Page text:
Magazine article Behavioral Healthcare Executive

Mission in Jeopardy

Magazine article Behavioral Healthcare Executive

Mission in Jeopardy

Article excerpt

"Open the pod bay doors, Hal," repeated Bowman with growing frustration. The tiny space pod in which the astronaut sat continued to hover,; awaiting entrance to the jup iter-hound mother ship, Discovery.

Beaumaris fice lightened. Again, las/eager re-keyed finger re-keyed the transmitter, 'dial do you read me?" Another pause.

'Affirmative, Dave. I read you, "said the HAL 9000 computer.

"Open the pod bay doors, Hal. "

"I'm afraid I can'tcant do that, Dave," Hal replied. "... This mission is too important for me to allow you to jeopardize it."

In 1968, this iconic scene from 2001, A Space Odyssey, anticipated the achievements and failings of a world gone digital. A world in which computers and software can contribute powerfully to the achievement of an organizational mission or, in some cases, complicate and impede a mission so much that we, like astronaut Bowman, decide that it's got to be "us or them."

The idea behind what we now call health information technology was once pure and perfect: Use information technology to simplify administration, delivery, recording, and payment of medical, behavioral, and human services so that more care is available at a lower cost. Keep individual health records private, but make them portable and sharable, so that up-to-date information is available at the point of care--especially in emergencies. And, use data for public good by tracking outcomes, fostering adoption of the very best care methods and making measurable steps in improving public health.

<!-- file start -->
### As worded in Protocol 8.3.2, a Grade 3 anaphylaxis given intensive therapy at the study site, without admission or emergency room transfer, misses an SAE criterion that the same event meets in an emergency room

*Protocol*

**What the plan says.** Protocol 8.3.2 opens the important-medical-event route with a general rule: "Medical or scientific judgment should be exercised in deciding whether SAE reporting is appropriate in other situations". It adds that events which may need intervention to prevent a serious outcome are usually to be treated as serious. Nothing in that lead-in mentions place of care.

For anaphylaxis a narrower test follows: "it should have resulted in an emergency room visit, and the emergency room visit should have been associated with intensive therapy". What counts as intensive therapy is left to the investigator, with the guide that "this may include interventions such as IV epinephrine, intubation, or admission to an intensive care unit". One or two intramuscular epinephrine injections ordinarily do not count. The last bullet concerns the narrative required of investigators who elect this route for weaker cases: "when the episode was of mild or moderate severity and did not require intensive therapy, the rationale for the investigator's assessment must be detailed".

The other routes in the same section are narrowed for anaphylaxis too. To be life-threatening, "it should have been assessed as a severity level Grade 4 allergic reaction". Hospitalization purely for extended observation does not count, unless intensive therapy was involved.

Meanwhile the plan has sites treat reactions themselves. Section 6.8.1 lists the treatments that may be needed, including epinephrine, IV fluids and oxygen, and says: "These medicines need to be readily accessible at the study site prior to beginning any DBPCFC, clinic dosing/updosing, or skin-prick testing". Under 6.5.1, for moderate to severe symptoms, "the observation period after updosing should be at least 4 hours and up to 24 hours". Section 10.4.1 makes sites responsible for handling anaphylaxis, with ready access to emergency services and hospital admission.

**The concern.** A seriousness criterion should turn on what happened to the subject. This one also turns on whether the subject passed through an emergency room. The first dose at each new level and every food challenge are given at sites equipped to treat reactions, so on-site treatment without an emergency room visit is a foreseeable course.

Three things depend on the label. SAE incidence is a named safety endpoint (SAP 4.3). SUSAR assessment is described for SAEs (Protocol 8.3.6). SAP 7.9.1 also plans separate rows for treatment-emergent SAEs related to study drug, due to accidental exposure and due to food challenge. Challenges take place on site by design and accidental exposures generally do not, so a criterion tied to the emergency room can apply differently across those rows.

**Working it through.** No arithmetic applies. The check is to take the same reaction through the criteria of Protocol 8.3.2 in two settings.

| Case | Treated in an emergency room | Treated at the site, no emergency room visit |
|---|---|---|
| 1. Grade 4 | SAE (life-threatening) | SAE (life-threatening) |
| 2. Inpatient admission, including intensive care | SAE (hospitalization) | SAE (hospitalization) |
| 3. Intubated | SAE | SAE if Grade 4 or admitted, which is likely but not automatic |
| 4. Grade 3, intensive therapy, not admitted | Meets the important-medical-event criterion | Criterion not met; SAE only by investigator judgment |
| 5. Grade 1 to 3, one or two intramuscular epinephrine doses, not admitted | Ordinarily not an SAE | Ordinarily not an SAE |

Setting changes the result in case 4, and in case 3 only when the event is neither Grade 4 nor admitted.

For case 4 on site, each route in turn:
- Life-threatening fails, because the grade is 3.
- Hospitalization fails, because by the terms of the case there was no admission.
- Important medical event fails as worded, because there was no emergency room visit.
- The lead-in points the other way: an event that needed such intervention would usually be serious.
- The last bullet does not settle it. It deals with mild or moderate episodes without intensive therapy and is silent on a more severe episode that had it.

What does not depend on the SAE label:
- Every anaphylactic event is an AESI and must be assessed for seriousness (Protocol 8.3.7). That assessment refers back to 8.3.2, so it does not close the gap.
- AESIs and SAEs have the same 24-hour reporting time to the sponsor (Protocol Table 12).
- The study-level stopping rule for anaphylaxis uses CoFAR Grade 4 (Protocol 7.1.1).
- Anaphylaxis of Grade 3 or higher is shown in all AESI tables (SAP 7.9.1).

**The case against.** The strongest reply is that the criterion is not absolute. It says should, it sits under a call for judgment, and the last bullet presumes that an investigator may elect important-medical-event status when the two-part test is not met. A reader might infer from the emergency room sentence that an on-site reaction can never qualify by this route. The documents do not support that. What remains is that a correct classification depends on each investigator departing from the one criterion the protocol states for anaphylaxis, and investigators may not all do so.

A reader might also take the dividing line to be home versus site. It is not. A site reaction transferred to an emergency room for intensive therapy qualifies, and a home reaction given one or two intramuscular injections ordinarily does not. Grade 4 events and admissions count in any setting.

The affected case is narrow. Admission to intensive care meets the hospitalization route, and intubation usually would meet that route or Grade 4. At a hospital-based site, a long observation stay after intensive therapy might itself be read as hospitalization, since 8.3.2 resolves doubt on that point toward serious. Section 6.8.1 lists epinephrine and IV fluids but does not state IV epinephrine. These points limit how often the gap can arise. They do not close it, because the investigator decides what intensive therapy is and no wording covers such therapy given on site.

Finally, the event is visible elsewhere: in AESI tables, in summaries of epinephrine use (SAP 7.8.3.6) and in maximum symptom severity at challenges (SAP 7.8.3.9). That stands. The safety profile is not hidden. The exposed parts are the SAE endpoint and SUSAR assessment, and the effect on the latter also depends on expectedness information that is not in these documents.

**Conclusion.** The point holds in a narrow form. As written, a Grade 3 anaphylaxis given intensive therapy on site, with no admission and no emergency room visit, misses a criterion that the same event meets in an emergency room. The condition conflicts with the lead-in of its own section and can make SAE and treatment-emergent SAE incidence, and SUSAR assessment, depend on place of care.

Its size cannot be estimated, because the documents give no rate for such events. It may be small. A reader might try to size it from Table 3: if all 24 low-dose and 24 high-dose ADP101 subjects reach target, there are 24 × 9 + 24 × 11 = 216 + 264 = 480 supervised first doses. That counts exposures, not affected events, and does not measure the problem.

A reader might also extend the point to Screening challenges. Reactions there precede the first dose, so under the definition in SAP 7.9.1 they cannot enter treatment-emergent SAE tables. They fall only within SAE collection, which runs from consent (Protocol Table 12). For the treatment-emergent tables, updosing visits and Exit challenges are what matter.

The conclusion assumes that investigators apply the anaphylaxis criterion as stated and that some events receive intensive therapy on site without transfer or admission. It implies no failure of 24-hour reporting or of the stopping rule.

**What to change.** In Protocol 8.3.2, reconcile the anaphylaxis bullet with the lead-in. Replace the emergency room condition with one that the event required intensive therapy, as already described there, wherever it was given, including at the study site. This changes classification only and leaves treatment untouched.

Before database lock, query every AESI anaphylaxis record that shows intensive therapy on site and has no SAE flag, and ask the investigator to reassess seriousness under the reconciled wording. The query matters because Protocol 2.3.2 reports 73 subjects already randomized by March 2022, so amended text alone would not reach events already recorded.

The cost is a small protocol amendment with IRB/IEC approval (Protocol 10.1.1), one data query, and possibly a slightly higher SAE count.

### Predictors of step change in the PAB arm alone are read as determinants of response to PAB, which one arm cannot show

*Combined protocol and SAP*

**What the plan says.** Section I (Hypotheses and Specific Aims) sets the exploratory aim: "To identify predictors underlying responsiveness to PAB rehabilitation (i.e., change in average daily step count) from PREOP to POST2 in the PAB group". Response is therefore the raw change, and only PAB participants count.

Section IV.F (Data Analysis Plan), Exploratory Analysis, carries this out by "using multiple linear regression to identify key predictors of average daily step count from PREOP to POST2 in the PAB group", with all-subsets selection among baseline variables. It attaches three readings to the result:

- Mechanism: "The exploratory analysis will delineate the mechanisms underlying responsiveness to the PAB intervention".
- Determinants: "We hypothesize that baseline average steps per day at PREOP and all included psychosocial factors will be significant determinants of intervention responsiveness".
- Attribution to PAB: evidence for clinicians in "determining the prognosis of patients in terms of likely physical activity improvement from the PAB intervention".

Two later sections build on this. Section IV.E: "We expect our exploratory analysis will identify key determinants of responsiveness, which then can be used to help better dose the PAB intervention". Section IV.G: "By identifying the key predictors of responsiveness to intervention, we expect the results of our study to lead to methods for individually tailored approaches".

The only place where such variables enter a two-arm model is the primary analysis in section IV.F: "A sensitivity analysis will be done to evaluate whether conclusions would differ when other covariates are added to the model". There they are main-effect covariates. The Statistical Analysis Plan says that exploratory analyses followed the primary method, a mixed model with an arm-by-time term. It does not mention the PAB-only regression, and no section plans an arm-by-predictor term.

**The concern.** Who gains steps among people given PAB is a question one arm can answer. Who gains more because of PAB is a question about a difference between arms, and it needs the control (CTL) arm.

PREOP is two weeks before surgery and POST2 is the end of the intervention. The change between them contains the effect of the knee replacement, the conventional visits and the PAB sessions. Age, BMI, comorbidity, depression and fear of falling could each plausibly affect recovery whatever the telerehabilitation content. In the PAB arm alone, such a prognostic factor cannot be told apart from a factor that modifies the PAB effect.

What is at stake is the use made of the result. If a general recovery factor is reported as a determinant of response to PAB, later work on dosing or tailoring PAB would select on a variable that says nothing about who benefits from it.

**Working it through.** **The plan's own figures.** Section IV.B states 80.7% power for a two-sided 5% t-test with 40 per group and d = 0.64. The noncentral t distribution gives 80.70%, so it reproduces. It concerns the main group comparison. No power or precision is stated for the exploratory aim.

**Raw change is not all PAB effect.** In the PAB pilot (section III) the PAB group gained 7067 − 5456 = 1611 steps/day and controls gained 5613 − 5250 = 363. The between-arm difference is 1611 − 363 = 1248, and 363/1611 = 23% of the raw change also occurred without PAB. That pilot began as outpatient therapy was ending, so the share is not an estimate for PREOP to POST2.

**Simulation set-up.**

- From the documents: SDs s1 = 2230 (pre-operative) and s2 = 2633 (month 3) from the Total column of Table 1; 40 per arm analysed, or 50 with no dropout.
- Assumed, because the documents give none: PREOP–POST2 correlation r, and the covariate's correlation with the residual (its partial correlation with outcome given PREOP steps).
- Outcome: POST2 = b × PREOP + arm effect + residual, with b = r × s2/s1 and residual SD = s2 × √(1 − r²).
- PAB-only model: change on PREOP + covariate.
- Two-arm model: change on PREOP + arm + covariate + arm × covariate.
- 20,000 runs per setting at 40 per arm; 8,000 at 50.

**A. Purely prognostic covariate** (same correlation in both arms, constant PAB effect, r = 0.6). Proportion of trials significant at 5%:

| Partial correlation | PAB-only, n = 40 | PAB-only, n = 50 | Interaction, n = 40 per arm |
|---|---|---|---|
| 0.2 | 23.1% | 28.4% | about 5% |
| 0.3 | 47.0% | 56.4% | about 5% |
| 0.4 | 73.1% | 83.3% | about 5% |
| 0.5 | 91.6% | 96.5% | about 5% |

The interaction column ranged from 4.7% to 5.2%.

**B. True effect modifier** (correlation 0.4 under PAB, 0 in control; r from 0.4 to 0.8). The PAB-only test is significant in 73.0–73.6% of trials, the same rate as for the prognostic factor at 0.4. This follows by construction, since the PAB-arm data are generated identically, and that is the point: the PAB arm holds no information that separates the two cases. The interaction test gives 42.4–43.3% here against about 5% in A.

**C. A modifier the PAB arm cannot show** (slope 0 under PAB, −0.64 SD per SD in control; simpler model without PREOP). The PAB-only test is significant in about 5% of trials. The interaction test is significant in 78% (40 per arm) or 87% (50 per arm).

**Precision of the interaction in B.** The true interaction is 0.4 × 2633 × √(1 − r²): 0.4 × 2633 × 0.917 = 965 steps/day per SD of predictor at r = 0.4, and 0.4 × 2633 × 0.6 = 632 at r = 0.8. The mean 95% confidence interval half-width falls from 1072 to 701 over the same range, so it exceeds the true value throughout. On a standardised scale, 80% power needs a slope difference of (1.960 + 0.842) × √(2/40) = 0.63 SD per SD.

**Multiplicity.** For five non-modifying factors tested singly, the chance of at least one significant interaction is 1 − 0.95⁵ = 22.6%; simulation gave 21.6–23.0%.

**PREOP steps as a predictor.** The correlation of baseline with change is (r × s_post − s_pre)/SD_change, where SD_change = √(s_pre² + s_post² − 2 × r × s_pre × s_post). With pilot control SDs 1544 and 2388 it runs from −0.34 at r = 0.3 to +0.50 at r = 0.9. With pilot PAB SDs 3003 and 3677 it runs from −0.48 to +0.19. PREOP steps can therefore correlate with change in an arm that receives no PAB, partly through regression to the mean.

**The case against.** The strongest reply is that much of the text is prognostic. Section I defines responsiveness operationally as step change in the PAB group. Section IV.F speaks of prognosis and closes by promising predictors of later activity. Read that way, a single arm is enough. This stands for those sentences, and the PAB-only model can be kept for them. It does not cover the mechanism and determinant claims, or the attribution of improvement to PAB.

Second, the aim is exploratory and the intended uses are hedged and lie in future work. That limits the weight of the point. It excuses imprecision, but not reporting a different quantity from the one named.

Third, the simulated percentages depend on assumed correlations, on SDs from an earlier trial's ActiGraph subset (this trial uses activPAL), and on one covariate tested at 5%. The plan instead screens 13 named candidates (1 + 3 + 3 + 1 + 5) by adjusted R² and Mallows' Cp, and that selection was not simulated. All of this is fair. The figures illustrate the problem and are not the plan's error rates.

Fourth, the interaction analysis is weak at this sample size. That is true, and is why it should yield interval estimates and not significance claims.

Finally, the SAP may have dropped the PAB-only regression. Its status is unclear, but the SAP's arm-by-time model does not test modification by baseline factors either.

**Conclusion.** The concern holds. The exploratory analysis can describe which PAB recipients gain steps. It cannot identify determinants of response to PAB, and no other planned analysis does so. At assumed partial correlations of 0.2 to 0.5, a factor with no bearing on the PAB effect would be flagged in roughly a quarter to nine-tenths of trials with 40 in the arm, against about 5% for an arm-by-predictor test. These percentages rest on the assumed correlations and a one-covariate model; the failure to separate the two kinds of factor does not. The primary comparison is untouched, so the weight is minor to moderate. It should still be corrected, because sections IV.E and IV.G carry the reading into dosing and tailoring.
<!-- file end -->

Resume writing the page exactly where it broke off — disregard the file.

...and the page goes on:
This is still a great idea provided, of course, that we don't let the ongoing proliferation of payer systems and reporting requirements jeopardize the mission. I'll give you an example. Not long ago, after learning that a major government payer had selected a specific type of EHR system, I asked the IT manager of a large mental health agency why his agency decided to adopt a different EHR system shortly thereafter.

"Wouldn't having the same system make 'interoperabilty' a lot easier?" I asked, assuming, of course, that some sort of labor-saving data exchange could occur with the payer. No, he said, "that doesn't make any difference." He explained that, even as provider agencies throughout the region get onboard with EHR systems of their own, the payer "made it clear that 'your data is not going into our system. …

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